One of the nice features of Android is the operating system has built-in functions that allow smartphone apps to scale well to many different screen sizes. As Google can’t control the screen sizes their Android hardware partners create, they needed to make apps extensible to many different sizes. With tablets, however, this has been more of a curse than a blessing.
Android developers have not felt the need to create new versions of their applications for the larger screen tablet form factor. This has been a fundamental failing of the Android tablet ecosystem. Apple’s developers have been finding success creating new/different version of their apps optimized for smaller screen iPhones and bigger screen iPads. The same has not translated to the Android developer ecosystem yet. The real question is, why not?
Is it Google’s Business Model?
One has to ask if Google is to blame for this. One thing that always sticks in my mind about Google is their business model. Google makes the bulk of their revenue from search queries that happen through a web browser on a smartphone, tablet, or PC. What are people doing when they are in an app — playing a game, watching a video, messaging friends, etc? I can tell you what they aren’t doing — searching the web. Native software via applications is, to a degree, counter to Google’s business model. More to the point, the vast majority of apps in Google’s app store are free. Which means revenue from Google’s app store, while healthy, is still nowhere near their core business in search. In the back of my mind, I wonder if Google is not pushing tablet apps because of the fear it impacts their search revenue. The point gets even more interesting when we observe how tablets are used in the same way as PCs in terms of web browsing. Google’s desktop search is still a healthy percentage of their revenue and, if tablets took away from that, it would make an impact.
Ultimately, developers are in the driver’s seat. They have to know they can make money on their apps and that optimizing their apps for the tablet form factor is a worthwhile investment. For whatever the reason, it appears this is not an investment developers feel is worth making. Yet this point is fascinating given there are more Android tablets in the world than iPads. However, developers are succeeding more with tablet optimized apps for iPad than they are with Android. If Google is serious about the tablet platform with regard to apps, then this is the first issue they need to solve.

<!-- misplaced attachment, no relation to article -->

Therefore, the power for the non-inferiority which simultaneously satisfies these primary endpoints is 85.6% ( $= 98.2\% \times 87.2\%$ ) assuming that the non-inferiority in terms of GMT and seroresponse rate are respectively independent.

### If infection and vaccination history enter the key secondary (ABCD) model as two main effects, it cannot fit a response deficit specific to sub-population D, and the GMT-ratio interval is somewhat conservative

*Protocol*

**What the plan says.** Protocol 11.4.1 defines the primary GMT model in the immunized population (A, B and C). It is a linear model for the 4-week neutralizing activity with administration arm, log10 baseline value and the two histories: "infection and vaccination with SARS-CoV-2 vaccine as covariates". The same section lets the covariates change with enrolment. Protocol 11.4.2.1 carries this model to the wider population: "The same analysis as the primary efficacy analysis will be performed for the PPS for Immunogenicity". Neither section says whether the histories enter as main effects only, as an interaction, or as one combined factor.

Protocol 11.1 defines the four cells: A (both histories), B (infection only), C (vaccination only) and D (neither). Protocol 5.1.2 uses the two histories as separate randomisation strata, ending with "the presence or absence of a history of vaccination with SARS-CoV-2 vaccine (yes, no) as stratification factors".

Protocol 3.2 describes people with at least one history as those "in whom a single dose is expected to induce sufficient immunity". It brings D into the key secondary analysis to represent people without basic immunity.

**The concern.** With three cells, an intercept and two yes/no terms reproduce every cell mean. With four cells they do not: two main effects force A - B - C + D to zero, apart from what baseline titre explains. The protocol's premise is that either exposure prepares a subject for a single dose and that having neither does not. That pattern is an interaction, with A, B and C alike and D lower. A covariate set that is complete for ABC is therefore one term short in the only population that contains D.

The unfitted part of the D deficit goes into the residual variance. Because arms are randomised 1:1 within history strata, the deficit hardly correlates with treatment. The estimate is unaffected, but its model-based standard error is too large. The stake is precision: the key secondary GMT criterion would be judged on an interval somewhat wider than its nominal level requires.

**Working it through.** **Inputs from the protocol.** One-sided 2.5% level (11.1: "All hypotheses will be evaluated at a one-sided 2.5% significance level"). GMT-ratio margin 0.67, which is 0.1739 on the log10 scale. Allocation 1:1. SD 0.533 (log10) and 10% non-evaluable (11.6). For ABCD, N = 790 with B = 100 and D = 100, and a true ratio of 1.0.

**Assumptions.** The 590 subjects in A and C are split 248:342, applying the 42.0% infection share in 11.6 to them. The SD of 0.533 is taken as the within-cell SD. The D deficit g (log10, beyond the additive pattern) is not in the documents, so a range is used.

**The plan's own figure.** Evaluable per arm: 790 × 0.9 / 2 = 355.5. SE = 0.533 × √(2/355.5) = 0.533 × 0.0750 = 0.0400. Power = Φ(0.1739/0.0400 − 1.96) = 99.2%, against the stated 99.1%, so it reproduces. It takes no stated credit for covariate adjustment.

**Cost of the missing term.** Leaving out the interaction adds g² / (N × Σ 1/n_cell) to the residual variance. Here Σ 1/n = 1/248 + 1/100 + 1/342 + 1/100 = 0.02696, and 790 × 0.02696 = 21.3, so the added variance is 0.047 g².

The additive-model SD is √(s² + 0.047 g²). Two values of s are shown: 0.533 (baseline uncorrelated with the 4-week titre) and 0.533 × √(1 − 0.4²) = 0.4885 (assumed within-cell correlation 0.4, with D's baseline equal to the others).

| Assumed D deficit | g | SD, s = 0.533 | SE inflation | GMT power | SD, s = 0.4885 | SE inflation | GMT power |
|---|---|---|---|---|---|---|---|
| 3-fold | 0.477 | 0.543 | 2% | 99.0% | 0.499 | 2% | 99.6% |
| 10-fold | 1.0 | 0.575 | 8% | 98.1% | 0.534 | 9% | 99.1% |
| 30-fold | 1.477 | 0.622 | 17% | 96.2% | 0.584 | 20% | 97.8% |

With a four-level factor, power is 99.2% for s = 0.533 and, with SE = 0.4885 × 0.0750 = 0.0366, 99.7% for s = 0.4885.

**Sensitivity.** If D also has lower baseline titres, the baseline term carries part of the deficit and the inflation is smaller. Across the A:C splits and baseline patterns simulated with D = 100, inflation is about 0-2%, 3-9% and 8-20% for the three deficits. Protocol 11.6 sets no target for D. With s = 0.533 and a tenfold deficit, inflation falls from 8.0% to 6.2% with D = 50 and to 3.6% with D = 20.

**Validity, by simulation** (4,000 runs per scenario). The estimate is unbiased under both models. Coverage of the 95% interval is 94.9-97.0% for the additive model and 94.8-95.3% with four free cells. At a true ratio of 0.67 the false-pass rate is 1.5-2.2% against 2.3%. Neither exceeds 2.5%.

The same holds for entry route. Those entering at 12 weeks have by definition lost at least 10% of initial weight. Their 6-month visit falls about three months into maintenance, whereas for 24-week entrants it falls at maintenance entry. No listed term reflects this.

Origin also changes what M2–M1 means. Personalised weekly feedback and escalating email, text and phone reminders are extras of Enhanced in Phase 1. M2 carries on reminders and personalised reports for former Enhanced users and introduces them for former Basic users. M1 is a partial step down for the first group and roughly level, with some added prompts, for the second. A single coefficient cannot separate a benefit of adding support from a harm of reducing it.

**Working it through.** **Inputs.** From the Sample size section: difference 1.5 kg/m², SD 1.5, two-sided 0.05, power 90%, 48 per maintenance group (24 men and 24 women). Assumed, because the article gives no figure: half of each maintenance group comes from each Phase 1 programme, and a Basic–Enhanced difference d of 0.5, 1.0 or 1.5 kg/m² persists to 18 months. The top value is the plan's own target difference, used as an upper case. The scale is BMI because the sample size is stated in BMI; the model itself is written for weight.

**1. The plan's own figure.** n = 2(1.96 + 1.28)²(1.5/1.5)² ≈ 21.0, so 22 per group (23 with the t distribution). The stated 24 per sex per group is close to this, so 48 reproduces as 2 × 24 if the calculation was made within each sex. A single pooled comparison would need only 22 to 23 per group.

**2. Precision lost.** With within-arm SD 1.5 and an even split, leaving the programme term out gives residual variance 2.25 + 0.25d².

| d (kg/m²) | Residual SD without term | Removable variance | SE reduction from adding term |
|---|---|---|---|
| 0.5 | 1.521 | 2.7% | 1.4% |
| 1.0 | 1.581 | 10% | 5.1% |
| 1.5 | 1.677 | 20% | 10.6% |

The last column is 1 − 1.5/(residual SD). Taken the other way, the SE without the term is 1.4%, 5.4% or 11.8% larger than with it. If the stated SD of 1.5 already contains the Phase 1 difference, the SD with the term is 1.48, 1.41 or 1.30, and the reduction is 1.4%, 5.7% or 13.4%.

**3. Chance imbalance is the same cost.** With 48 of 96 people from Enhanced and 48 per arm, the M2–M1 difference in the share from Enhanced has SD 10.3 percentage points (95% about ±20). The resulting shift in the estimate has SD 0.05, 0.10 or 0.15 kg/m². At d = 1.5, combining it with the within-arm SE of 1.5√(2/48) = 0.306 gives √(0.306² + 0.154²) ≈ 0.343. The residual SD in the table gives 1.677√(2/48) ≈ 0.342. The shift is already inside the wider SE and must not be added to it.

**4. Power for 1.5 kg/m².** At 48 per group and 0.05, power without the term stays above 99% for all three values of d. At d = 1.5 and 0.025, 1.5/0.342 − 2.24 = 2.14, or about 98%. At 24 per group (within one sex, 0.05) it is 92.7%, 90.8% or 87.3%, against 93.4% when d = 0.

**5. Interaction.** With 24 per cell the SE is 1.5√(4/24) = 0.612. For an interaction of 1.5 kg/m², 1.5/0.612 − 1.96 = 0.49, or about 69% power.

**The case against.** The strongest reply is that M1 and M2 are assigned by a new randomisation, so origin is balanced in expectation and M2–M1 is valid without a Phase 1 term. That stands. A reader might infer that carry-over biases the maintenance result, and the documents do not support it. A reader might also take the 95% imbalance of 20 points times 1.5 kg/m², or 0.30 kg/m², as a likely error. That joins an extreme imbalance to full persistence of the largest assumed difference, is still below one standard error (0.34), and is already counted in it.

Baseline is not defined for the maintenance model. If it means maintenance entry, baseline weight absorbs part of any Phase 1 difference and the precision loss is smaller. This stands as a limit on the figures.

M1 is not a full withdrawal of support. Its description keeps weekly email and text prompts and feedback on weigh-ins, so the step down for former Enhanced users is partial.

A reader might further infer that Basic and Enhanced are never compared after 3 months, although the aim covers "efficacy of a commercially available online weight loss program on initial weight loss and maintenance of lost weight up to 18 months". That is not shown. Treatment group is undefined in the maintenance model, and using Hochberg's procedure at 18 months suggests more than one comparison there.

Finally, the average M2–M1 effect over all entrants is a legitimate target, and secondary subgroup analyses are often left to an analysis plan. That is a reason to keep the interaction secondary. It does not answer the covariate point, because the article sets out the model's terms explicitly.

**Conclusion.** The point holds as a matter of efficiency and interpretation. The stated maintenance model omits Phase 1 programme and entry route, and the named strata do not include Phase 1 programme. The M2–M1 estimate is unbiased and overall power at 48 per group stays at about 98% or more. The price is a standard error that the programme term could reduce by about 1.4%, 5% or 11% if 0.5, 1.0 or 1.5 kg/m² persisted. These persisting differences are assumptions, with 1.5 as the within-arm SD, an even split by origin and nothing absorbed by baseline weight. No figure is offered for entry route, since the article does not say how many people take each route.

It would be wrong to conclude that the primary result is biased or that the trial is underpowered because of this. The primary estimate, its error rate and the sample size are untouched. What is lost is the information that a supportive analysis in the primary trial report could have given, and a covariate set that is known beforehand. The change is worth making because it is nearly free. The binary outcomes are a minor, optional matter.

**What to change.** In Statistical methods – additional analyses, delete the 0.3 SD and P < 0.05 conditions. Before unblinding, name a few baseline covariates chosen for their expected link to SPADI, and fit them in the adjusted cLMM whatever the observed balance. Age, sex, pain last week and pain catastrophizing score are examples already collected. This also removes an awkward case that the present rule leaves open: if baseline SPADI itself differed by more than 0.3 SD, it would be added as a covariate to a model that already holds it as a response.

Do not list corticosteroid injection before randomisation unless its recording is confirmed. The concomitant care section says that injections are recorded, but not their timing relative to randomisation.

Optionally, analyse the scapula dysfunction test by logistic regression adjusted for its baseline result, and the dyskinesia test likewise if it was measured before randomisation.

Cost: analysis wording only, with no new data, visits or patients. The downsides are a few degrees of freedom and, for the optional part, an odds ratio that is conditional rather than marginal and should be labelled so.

Consumer vs. Enterprise
While the absence of dedicated tablet apps is an issue in the consumer marketplace, it is less of an issue in the commercial sector because, for the most part, enterprises are deploying their own custom applications. In this case, the enterprise is the developer and can create apps optimized for whatever screen size they choose. However, even with that reality, the iPad is still king in the enterprise. Samsung is hoping to add more software optimization to give their tablet products more appeal but, at the end of the day, the dearth in optimized applications will play a role in how consumers think about one tablet over another.
The Tablet is not a Smartphone
The key point about tablets and their upside is they are not smartphones. In my opinion, to be limited to running smartphone applications on your tablet is the same as being limited to running smartphone applications on your PC. One would not tolerate smartphone apps on their PC and one should not tolerate smartphone apps on their tablet. The tablet platform is loaded with potential and the large screen should be taken advantage of. Hopefully, Google recognizes they have an issue on their hands. If they want Android to become the tablet computing platform it can be then they must bring the Android ecosystem on board and envision a bigger picture for Android tablets and its role in personal computing.
This is a fascinating dynamic in the Google tablet story. There is mounting evidence of the severe bifurcation of the tablet market. Apple owns the high end with the iPad and many no-name vendors seem to be selling the majority share in the low end. But these low cost tablets are not being used in ways that benefit Google — rather, they are functioning as disposable pieces of glass and are taking shape as more of a utility than a computing device. Ultimately, I am not sure Google cares and, at this point, any attempt to try to create a robust development environment for dedicated tablet apps would be a fruitless endeavor.